Not long ago, Tyler was struck by how much fun he had teaching his 6-year-old son to play Monopoly.
“Before I got sober, I would have wanted to end the game as fast as I could, or I would have just stuck him in front of the TV,” says Tyler, 32, an Ideal Option patient in recovery from alcohol and opioid addiction.
Back then, Tyler did not like what he saw in the mirror. He wasn’t the patient, understanding dad he longed to be.
“I was always looking for a way to get out of the house and go drink behind everyone’s back,” recalls Tyler. “I supported my son with clothes and food, but I wasn’t really there.”
Even his son, young as he was, sensed Tyler wasn’t present. Now, the boy knows his dad has changed.
“He even told me the other day, ‘I used to be scared of you sometimes, but I don’t feel scared of you anymore.’”
Says Tyler: “That hit me pretty hard.”
Addicted to one substance or another for half his life, Tyler is not only becoming acquainted with his son but also with himself — his interests, his aspirations, his priorities. “I’ve never gotten to know myself as an adult,” he says.
Tyler grew up in a recovery household, with parents who became sober when he was a baby, and as a child, he opposed drinking and smoking,
But at age 17, he observed that kids who smoked weed seemed to be having a lot of fun, so he tried it for himself. Soon, he was drinking, too, and stealing Vicodin from his grandfather’s medicine cabinet.
“Probably within two to four weeks, I was out over my heels,” recalls Tyler.
A shy kid with few friends, Tyler felt the pills gave him confidence. “Before, I just kind of just hid in the corner. The pills took away my self-doubt. I had that false security that drugs can give you.”
For years, Tyler had devoted his free time to golf, his life-long passion, and he’d planned to parlay his talent and drive into a college golfing career. But his drug use sunk his grades and snuffed out his drive for the game.
“After I started partying, the things I enjoyed changed – my friends, my hobbies, everything.”
Soon, Tyler was fighting with his parents, who had caught on to his drug use and urged him to seek treatment.
“I’d always deny it or lie about it. Or tell my mom: ‘Yes, that’s my choice. That’s what I’m going to do.’”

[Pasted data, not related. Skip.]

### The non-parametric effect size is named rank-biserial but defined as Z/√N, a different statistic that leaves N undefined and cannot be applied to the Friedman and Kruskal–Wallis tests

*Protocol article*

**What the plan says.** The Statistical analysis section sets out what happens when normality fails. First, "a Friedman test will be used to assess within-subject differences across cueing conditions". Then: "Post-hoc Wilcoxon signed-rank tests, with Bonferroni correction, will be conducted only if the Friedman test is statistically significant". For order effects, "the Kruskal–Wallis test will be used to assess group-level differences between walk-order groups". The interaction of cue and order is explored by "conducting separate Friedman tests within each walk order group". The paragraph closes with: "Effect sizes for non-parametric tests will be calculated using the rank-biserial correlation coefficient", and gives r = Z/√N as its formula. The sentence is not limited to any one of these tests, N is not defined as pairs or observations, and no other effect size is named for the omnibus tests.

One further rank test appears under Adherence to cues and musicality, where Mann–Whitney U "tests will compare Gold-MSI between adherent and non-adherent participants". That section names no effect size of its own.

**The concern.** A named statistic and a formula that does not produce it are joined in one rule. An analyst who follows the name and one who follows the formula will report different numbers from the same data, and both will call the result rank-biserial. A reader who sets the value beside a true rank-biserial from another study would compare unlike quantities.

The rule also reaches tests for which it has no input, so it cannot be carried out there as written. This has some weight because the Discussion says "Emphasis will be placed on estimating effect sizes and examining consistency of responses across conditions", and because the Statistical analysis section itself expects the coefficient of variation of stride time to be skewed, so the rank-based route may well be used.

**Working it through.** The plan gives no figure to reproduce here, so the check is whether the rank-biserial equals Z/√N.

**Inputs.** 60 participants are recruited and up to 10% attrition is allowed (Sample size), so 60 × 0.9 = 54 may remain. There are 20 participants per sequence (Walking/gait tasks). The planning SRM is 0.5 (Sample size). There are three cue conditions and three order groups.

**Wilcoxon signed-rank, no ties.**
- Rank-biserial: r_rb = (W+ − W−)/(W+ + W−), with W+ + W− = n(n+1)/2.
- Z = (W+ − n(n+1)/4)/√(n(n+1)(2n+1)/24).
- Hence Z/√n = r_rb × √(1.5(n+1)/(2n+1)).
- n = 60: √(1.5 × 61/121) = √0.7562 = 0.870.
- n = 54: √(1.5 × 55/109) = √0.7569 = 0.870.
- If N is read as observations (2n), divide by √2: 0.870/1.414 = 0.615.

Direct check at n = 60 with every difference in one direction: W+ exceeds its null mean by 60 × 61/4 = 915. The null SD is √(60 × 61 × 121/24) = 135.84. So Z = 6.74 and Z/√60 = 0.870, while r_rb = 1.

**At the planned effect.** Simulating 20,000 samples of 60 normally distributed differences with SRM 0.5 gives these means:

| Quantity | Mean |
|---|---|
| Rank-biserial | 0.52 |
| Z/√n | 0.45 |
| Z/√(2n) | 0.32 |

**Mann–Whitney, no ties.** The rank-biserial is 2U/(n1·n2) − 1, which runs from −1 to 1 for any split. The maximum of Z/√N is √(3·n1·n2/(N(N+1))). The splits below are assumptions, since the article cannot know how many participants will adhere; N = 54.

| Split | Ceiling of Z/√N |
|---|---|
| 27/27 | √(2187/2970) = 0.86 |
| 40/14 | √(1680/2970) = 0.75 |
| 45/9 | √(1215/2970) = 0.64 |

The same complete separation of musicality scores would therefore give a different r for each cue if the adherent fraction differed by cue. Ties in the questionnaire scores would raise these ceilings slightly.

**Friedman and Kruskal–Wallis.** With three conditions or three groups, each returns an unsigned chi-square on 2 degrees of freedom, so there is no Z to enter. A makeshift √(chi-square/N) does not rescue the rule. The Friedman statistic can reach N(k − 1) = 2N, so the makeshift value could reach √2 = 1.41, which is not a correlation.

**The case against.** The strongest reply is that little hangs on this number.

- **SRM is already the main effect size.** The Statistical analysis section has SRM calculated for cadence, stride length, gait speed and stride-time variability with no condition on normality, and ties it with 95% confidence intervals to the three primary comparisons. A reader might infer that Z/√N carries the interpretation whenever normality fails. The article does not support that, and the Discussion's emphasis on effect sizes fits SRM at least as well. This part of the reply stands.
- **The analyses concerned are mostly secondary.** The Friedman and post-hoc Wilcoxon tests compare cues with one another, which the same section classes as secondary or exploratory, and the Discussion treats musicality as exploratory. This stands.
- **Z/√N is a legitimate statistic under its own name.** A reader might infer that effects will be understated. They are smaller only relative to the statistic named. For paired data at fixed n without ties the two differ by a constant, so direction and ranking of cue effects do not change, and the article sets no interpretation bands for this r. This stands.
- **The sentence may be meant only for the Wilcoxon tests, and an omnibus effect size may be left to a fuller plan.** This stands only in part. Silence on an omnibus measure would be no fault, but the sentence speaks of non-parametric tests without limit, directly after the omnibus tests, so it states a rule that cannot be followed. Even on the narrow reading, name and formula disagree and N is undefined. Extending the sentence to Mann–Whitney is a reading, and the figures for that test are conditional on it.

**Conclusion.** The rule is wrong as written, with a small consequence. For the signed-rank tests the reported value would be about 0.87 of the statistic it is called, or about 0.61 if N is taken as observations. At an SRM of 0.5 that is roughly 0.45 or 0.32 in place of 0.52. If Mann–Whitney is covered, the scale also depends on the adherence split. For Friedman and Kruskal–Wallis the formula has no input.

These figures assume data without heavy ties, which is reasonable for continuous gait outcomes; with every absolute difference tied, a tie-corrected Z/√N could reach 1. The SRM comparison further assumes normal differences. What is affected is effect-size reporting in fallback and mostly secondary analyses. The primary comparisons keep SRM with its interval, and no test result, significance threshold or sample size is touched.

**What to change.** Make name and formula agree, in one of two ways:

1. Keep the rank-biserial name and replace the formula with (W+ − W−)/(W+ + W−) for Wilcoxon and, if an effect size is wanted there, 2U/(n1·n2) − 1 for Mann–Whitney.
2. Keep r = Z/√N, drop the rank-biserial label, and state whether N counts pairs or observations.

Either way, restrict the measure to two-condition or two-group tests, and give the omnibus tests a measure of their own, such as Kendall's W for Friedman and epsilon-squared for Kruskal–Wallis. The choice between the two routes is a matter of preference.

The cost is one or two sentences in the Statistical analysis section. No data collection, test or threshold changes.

Following a break-up with a girlfriend, Tyler fell deeper into addiction. He continued to steal from his grandfather’s medicine cabinet, feeling guilty but also trapped.
“The choice was: Do I feel physically like crap, or do I feel like crap for stealing from my grandparents?”
He would rationalize his drug use, telling himself: “I won’t take that many” or “I’ll just take them today.”
“I had major justification issues,” Tyler says.
He had more short-lived jobs than he can count, quitting abruptly when he’d run out of pills and feel sick from withdrawal. “I would feel so physically drained that I couldn’t do it anymore,” he says.
At age 25, with a son on the way, Tyler enrolled in an inpatient treatment program. After that, he replaced opioids with heavy drinking, hiding his addiction from his parents and girlfriend.
“I was hiding beer behind the seats in my truck, chugging at the grocery store. I justified it by telling myself: I’m just drinking, I’m not doing opiates anymore.”
Eventually he began doing cocaine and went on a week-long binge of alcohol and coke. The cocaine turned out to be a combination of meth and fentanyl that triggered intense hallucinations.
“I saw people crawling out of my laundry baskets and crawling around the corner of my apartment,” Tyler recalls. He called the cops, sobbing, and ended up in the hospital.
That was the turning point.
“I’ve never really wanted to be sober until I walked out of that hospital. I almost died. I scared the crap out of myself.”
At his mom’s suggestion, he enrolled at Ideal Option. Since then, he has been taking Naltrexone, a medication approved by the U.S. Food and Drug Administration to treat alcohol use disorder.
“Naltrexone has been a complete game changer,” says Tyler. “I didn’t think it was going to help as much as it has.”
Tyler says he no longer craves alcohol, and best of all, he’s not consumed by anxiety.
“Before, I would pace around my house fixating on whether I would or wouldn’t drink. I was a ball of energy waiting to explode. Then, I’d say, ‘Screw it.’ I’d rather drink than feel like this.’ “
Now, the compulsion is gone, and Tyler can turn his attention elsewhere — to playing with his son at the park and the beach or just thinking about life.
“Sometimes I catch myself just enjoying the moment,” says Tyler. “I’ll sit on the couch and smile because I’m happy.”
Lately he’s been contemplating the possibility of rekindling his old passion: golf.
“There’s so much drinking related to golf that I haven’t been ready,” Tyler says. “I’d have to go with the right person, to protect myself. But golf is one of the things I want to get back into. I might just have to get out there sometime soon.”